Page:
Countless think tanks have been setup to inject language into policy, regulation, media and business, controlling the message by permeating their ideology into almost every aspect of developed life, from politics, technology, money to how we think about ourselves. This is an organised project that has been more than 70 years in the making, perpetuated and sold by think-tanks all over the globe. This includes the Institute for Economic Affairs in the UK, the Heritage Foundation and the Cato Institute in the US, the Fraser Institute in Canada, and the Stockholm Network in Nordic countries who all artfully tweak their rhetoric to suit the cultural particulars of the local population, but that adhere to almost a single objective: the complete takeover of the state by the market.

Here are some facts to help you stop drinking the Kool-Aid:

Benjamin Franklin knows what’s up. This piece of paper is an IOU representing debt owed to you, by the federal government.

Governments cannot run out of money

A federal government that issues its own currency cannot – by definition – run out of money. The deficit is simply the government’s savings account. It describes the difference between what is taxed and what is spent into the economy by the government.

The deficit is not foreign debt. Nor is it local debt.

A federal budget is not like a household, or a business. Because neither businesses nor households can print their own money. Also, when businesses and households go into debt, they have to pay back the principal + interest. Governments do not have to pay back any debt, because they issue the currency. Also technically, it’s not debt in the first place. More on this below.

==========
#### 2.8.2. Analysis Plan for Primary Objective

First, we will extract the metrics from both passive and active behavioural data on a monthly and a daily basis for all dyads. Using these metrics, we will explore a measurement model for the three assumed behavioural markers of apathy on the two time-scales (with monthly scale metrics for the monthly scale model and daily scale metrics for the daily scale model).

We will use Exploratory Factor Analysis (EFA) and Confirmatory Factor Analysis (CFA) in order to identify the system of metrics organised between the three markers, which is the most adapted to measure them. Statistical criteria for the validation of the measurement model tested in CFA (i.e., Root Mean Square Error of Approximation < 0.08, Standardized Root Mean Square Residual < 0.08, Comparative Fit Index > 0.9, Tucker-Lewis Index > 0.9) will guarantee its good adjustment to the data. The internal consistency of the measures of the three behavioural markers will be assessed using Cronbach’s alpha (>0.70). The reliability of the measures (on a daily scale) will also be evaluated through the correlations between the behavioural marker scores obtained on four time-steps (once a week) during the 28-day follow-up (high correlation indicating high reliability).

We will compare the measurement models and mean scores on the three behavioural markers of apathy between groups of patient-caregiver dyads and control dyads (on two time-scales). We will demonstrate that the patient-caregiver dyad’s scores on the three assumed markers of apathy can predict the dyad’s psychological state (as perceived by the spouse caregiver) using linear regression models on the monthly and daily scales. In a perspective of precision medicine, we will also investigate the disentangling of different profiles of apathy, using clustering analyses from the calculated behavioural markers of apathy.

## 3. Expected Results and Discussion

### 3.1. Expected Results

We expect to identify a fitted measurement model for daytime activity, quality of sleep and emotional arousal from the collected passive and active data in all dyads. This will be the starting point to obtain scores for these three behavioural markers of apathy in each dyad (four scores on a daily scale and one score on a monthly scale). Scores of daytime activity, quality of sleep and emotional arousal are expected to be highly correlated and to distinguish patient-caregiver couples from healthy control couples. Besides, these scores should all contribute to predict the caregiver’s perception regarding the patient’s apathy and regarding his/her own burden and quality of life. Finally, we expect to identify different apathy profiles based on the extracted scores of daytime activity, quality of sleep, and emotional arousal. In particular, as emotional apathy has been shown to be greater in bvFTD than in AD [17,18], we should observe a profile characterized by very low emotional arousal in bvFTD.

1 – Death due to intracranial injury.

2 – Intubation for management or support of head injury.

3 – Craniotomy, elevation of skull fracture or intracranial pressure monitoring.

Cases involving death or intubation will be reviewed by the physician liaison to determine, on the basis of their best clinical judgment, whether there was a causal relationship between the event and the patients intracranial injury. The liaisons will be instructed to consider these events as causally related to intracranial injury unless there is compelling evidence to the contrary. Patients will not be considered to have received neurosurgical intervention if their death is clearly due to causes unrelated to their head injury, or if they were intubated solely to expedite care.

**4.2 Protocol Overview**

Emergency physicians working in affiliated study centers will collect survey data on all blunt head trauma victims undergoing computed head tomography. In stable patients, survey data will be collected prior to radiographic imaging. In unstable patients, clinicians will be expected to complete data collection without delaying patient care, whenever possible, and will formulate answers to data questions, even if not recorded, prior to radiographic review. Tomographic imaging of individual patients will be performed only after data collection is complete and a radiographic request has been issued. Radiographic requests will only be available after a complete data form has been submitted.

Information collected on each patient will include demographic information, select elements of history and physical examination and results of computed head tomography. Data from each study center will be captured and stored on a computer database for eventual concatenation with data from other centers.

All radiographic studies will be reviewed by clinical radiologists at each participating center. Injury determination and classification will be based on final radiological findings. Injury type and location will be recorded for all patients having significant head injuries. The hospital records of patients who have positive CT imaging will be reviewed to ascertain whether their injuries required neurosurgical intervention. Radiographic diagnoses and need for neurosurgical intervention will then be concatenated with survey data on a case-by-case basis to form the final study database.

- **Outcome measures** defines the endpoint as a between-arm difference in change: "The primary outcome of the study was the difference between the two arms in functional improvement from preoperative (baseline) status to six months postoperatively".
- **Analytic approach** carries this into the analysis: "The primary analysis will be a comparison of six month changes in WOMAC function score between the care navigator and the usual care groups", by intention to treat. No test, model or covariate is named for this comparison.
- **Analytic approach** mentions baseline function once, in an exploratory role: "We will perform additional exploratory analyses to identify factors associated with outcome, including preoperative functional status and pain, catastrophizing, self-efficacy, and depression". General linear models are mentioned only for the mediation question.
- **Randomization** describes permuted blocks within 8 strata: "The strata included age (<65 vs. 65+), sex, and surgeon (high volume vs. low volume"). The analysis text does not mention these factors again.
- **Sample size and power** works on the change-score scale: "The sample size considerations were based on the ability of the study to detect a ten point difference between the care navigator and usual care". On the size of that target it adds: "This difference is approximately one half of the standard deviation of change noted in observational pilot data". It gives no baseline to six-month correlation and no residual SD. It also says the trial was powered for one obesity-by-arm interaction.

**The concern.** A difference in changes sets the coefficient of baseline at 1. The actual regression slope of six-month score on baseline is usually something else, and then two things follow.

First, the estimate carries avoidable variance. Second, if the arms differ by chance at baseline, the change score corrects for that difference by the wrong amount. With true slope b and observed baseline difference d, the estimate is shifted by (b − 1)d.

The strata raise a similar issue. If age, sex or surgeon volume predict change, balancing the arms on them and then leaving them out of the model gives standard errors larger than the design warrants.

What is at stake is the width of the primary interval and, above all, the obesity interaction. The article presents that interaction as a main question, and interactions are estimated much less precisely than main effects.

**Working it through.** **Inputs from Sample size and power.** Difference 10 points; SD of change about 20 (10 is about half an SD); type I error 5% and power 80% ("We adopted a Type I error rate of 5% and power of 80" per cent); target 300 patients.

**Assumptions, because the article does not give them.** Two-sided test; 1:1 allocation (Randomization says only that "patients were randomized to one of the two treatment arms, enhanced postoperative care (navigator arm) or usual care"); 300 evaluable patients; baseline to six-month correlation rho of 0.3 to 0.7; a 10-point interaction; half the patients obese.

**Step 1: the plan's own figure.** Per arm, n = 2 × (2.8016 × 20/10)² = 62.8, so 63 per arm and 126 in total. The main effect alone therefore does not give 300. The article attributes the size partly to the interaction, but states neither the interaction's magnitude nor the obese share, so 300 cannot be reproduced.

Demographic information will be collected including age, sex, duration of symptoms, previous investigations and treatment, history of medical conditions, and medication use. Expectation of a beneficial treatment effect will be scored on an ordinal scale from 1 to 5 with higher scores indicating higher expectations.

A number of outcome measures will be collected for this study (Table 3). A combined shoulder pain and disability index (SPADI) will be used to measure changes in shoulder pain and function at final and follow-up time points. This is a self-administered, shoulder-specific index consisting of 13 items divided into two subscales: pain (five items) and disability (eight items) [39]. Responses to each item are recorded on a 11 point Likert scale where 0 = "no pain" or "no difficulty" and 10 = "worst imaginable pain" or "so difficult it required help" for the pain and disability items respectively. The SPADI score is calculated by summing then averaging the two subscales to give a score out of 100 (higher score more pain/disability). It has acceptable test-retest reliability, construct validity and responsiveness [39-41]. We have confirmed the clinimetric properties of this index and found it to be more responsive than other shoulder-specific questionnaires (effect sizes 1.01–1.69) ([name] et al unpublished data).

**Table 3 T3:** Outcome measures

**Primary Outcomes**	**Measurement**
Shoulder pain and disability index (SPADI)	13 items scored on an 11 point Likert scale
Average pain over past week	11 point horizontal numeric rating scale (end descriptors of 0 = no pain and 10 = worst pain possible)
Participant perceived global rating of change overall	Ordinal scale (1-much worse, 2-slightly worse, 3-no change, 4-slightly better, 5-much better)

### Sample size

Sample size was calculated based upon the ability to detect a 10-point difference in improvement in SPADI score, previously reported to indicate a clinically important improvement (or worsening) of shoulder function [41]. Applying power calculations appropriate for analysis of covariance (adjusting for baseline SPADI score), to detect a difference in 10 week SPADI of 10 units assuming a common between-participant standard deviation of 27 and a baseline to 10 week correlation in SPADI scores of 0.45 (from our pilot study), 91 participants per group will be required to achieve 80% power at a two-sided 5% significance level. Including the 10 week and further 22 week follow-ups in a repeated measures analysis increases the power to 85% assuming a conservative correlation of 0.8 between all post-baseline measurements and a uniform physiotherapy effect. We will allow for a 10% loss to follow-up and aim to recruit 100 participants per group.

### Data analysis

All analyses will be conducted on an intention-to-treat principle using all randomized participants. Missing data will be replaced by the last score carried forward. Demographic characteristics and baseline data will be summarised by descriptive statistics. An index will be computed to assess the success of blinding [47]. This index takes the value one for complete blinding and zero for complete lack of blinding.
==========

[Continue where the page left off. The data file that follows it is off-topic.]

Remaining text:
(The only governments that can run out of money are those who have given up the right to their own currency and central bank. This includes: Greece, Spain, Belgium, Cyprus, Estonia, Finland, France, Germany, Ireland, Italy, Latvia, Malta, the Netherlands, Portugal, Slovakia, Slovenia and Spain. One need only look at what has occurred in Greece or Italy to understand why it is so important for governments to keep their own currency and central bank. Or
you can read all about it here).

Articles that postulate on the size of the deficit wrongly imply that a government can run out of money. Anytime a politician promises their policies will result in a surplus is telling you that it is going to tax you more than it spends. And what the hell point is that?

The Federal Reserve is not privately owned

Contrary to popular belief, the Fed is not owned by the banks. It was created by Congress (or Parliament), whose chairman is appointed by the President / Prime Minister, and a Board which is a government agency, which pays nearly all of its profits to the Treasury. The same applies to the Bank of England, the Australian Reserve Bank and almost every other central bank outside of the European Central Bank which is an industrial cartel set up by Europe’s financial institutions whose sole objective is to paralyse the power of governments and diminish democracy. To those who claim they want to ‘end the Fed’, one need only observe what happened to Greece to understand what happens when a government gives up the right to issue its own currency.